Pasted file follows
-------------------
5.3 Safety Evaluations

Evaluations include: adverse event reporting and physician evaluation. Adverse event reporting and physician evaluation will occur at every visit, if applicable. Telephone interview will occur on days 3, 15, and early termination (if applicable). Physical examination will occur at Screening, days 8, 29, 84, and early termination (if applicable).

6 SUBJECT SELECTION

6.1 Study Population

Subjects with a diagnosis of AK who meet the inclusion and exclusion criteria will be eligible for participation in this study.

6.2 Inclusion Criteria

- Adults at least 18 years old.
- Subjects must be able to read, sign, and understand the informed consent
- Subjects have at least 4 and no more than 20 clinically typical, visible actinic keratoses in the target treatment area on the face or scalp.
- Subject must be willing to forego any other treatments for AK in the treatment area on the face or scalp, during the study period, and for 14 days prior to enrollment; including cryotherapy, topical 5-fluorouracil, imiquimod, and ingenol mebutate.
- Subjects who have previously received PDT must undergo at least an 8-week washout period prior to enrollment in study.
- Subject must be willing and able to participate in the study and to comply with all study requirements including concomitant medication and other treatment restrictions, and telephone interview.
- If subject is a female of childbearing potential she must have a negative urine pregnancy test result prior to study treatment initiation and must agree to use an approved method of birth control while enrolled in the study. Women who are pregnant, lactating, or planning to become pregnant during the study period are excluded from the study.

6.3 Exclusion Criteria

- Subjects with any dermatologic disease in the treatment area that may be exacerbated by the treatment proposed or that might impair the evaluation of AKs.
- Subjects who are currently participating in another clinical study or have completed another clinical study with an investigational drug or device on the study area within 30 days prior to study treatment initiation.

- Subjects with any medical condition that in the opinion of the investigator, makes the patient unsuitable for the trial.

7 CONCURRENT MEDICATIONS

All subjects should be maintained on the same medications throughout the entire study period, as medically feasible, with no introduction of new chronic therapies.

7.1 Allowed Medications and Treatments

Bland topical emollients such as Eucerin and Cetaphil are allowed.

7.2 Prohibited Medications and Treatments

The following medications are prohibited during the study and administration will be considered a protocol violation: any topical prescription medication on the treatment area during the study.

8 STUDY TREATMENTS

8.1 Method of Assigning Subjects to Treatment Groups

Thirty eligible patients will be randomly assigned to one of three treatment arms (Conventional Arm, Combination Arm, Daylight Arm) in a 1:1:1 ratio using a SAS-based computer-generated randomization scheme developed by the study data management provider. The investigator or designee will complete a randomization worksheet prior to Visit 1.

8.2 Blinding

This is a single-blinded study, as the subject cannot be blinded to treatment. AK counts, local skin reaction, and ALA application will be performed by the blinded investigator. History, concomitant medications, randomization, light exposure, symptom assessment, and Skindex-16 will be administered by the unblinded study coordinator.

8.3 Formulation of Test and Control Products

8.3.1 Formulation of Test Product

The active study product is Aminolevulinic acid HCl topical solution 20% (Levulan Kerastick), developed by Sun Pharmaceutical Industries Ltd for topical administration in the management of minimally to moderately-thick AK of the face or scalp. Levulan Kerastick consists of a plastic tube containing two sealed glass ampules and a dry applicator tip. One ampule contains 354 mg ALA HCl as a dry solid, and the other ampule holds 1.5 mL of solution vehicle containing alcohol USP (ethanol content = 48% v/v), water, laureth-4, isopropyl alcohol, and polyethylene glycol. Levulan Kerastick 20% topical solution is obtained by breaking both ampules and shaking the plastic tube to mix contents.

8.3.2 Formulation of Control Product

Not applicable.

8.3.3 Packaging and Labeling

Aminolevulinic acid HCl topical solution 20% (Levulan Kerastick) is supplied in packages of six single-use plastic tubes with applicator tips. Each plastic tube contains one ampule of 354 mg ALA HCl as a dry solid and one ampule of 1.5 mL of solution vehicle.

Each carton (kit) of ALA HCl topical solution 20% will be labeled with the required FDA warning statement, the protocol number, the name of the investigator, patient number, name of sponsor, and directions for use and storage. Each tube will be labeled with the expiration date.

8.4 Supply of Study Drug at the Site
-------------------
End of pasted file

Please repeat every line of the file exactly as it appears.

5.3 Safety Evaluations

Evaluations include: adverse event reporting and physician evaluation. Adverse event reporting and physician evaluation will occur at every visit, if applicable. Telephone interview will occur on days 3, 15, and early termination (if applicable). Physical examination will occur at Screening, days 8, 29, 84, and early termination (if applicable).

6 SUBJECT SELECTION

6.1 Study Population

Subjects with a diagnosis of AK who meet the inclusion and exclusion criteria will be eligible for participation in this study.

6.2 Inclusion Criteria

- Adults at least 18 years old.
- Subjects must be able to read, sign, and understand the informed consent
- Subjects have at least 4 and no more than 20 clinically typical, visible actinic keratoses in the target treatment area on the face or scalp.
- Subject must be willing to forego any other treatments for AK in the treatment area on the face or scalp, during the study period, and for 14 days prior to enrollment; including cryotherapy, topical 5-fluorouracil, imiquimod, and ingenol mebutate.
- Subjects who have previously received PDT must undergo at least an 8-week washout period prior to enrollment in study.
- Subject must be willing and able to participate in the study and to comply with all study requirements including concomitant medication and other treatment restrictions, and telephone interview.
- If subject is a female of childbearing potential she must have a negative urine pregnancy test result prior to study treatment initiation and must agree to use an approved method of birth control while enrolled in the study. Women who are pregnant, lactating, or planning to become pregnant during the study period are excluded from the study.

6.3 Exclusion Criteria

- Subjects with any dermatologic disease in the treatment area that may be exacerbated by the treatment proposed or that might impair the evaluation of AKs.
- Subjects who are currently participating in another clinical study or have completed another clinical study with an investigational drug or device on the study area within 30 days prior to study treatment initiation.

- Subjects with any medical condition that in the opinion of the investigator, makes the patient unsuitable for the trial.

7 CONCURRENT MEDICATIONS

All subjects should be maintained on the same medications throughout the entire study period, as medically feasible, with no introduction of new chronic therapies.

7.1 Allowed Medications and Treatments

Bland topical emollients such as Eucerin and Cetaphil are allowed.

7.2 Prohibited Medications and Treatments

The following medications are prohibited during the study and administration will be considered a protocol violation: any topical prescription medication on the treatment area during the study.

8 STUDY TREATMENTS

8.1 Method of Assigning Subjects to Treatment Groups

Thirty eligible patients will be randomly assigned to one of three treatment arms (Conventional Arm, Combination Arm, Daylight Arm) in a 1:1:1 ratio using a SAS-based computer-generated randomization scheme developed by the study data management provider. The investigator or designee will complete a randomization worksheet prior to Visit 1.

8.2 Blinding

This is a single-blinded study, as the subject cannot be blinded to treatment. AK counts, local skin reaction, and ALA application will be performed by the blinded investigator. History, concomitant medications, randomization, light exposure, symptom assessment, and Skindex-16 will be administered by the unblinded study coordinator.

8.3 Formulation of Test and Control Products

8.3.1 Formulation of Test Product

The active study product is Aminolevulinic acid HCl topical solution 20% (Levulan Kerastick), developed by Sun Pharmaceutical Industries Ltd for topical administration in the management of minimally to moderately-thick AK of the face or scalp. Levulan Kerastick consists of a plastic tube containing two sealed glass ampules and a dry applicator tip. One ampule contains 354 mg ALA HCl as a dry solid, and the other ampule holds 1.5 mL of solution vehicle containing alcohol USP (ethanol content = 48% v/v), water, laureth-4, isopropyl alcohol, and polyethylene glycol. Levulan Kerastick 20% topical solution is obtained by breaking both ampules and shaking the plastic tube to mix contents.

8.3.2 Formulation of Control Product

Not applicable.

8.3.3 Packaging and Labeling

Aminolevulinic acid HCl topical solution 20% (Levulan Kerastick) is supplied in packages of six single-use plastic tubes with applicator tips. Each plastic tube contains one ampule of 354 mg ALA HCl as a dry solid and one ampule of 1.5 mL of solution vehicle.

Each carton (kit) of ALA HCl topical solution 20% will be labeled with the required FDA warning statement, the protocol number, the name of the investigator, patient number, name of sponsor, and directions for use and storage. Each tube will be labeled with the expiration date.

8.4 Supply of Study Drug at the Site